Your kids had a pool party and someone turned the fill valve on. Unfortunately, you didn't notice until the next morning when you woke up to find your yard under water and your basement flooded. Now you have to clean up the water mess. Before you get started with the clean-up, take a look at these tips that will keep you safe and make the task easier to accomplish.
Turn the Power Off to Your House
Since your basement is flooded, there's a good chance that your electrical sockets have been exposed to water. Don't step foot into the water until you've turned off the electricity to your home. Shut the power off to your home and then inspect your basement. Take a close look at the water level. Even if the water has started to recede, you'll still be able to see the water marks along your walls.
If you have any electric appliances plugged in to the wall sockets, be sure to carefully unplug those. Wipe the electrical prongs off to remove moisture. Wrap them in paper towels, secure them with tape and place them above the water. The paper towels will help absorb moisture so you can plug your appliances again later. Once you're sure that there is no threat of electrical shock – the outlets have not come in contact with water – you can turn your electricity back on.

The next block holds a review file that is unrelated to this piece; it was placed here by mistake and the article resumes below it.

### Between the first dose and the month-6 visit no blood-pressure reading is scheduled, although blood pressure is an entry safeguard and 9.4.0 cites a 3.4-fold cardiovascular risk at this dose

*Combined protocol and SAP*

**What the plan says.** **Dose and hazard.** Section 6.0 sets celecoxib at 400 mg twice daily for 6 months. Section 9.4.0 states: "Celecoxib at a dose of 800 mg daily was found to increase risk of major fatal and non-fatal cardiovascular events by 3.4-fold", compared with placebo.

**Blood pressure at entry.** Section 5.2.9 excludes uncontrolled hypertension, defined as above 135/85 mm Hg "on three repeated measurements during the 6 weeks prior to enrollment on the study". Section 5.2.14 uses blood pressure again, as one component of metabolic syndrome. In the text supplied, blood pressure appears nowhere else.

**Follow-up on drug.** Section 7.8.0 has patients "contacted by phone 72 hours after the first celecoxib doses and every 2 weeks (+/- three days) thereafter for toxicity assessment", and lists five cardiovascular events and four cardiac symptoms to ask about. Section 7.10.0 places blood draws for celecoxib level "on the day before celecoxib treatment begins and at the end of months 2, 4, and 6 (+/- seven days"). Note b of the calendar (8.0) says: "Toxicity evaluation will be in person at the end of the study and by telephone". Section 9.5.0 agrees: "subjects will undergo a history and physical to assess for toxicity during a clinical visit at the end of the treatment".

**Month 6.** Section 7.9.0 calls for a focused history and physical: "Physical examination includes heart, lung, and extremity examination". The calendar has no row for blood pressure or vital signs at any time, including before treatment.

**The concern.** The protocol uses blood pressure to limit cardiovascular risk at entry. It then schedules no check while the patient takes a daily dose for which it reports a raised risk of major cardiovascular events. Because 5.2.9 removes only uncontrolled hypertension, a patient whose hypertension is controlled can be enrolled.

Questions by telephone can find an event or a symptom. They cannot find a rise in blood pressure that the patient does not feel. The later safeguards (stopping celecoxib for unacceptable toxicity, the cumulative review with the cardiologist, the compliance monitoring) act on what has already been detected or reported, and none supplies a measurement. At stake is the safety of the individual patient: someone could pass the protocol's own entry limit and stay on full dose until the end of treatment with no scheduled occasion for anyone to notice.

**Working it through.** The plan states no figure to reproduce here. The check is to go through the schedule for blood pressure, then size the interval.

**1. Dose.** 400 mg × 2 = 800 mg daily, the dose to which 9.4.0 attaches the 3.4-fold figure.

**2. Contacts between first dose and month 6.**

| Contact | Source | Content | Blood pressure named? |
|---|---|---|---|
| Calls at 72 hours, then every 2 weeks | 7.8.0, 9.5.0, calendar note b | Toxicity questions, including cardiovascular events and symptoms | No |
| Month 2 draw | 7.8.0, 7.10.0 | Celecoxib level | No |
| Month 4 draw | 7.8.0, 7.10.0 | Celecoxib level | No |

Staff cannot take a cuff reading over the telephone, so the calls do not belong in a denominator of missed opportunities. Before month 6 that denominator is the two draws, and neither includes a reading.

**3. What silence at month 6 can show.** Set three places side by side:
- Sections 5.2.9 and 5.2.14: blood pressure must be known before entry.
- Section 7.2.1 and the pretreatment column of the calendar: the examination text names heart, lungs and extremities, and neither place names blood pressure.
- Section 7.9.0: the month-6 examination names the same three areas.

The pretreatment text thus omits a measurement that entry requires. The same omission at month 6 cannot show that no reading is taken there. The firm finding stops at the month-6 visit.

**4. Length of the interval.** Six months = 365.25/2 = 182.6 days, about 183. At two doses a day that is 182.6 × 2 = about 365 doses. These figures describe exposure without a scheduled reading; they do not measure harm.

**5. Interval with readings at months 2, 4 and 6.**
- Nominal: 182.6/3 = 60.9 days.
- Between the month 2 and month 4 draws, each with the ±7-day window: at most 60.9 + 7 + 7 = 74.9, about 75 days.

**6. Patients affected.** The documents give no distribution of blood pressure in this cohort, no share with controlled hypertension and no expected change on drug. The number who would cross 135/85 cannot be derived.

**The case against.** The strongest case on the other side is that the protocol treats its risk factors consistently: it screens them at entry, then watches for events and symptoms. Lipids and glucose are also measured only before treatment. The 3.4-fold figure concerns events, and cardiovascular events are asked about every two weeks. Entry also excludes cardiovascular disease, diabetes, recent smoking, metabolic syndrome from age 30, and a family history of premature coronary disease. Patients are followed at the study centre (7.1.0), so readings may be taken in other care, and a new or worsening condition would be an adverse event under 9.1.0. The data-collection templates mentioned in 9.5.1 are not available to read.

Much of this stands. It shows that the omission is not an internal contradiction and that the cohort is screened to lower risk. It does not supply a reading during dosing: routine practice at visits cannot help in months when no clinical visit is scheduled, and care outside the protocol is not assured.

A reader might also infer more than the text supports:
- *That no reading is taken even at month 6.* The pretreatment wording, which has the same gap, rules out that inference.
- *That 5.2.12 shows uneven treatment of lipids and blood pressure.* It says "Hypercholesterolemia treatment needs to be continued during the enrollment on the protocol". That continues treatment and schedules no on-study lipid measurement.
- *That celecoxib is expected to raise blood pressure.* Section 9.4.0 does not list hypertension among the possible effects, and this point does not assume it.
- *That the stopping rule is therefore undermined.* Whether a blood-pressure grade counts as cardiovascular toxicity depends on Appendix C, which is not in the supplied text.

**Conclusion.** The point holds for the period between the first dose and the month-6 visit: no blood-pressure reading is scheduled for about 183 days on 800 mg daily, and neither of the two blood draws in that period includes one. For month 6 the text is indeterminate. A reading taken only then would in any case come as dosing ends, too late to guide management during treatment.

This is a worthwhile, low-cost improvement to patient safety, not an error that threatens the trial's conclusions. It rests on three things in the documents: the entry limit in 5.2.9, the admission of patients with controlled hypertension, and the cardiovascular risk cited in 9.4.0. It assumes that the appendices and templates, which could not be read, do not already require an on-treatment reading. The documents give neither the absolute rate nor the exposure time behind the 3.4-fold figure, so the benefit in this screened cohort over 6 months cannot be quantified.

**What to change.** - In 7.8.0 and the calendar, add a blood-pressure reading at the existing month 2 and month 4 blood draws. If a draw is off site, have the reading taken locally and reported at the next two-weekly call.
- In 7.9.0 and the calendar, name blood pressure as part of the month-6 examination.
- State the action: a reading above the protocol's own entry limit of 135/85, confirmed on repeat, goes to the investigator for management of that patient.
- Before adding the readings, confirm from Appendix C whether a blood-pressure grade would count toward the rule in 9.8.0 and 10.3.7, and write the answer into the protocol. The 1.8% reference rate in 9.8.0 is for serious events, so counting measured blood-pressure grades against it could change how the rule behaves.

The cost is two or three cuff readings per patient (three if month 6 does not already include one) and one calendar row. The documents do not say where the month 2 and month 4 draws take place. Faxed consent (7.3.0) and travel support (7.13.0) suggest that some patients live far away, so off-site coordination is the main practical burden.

Don't Assume the Water Is Clean
The water that flooded your basement may have come from a clean source but that doesn't mean it's still clean. Avoid the threat of water-borne illnesses by assuming the water has become contaminated. Never clean up flood waters with your bare hands or without protective gear. You'll need a few safety items before starting your clean-up efforts.
- Rubber gloves
- Waterproof wading boots
- Long pants and shirt
Be sure to tuck your pant legs into your boots and your shirt sleeves into your gloves.
Remove the Water
Once you've donned your safety gear, you'll be ready to begin removing the water. If you have several inches of water in your basement, you should begin your water removal with submersible pumps. The pumps can be placed anywhere in the room and will pump water out of your home.
As soon as the standing water has been removed, you can begin using a shop vac to remove the remaining water. The shop vac will allow you to get the water that may have seeped into the cracks of the cement. When the water has been removed, place industrial fans in the basement to thoroughly dry the area. Moisture left in the floor or walls can lead to mold growth, so be sure you leave the fans on for several hours. It's a good idea to open the windows, as well. If the frame of your home has been soaked in the flood or you see drywall damage, be sure to contact a water damage repair contractor.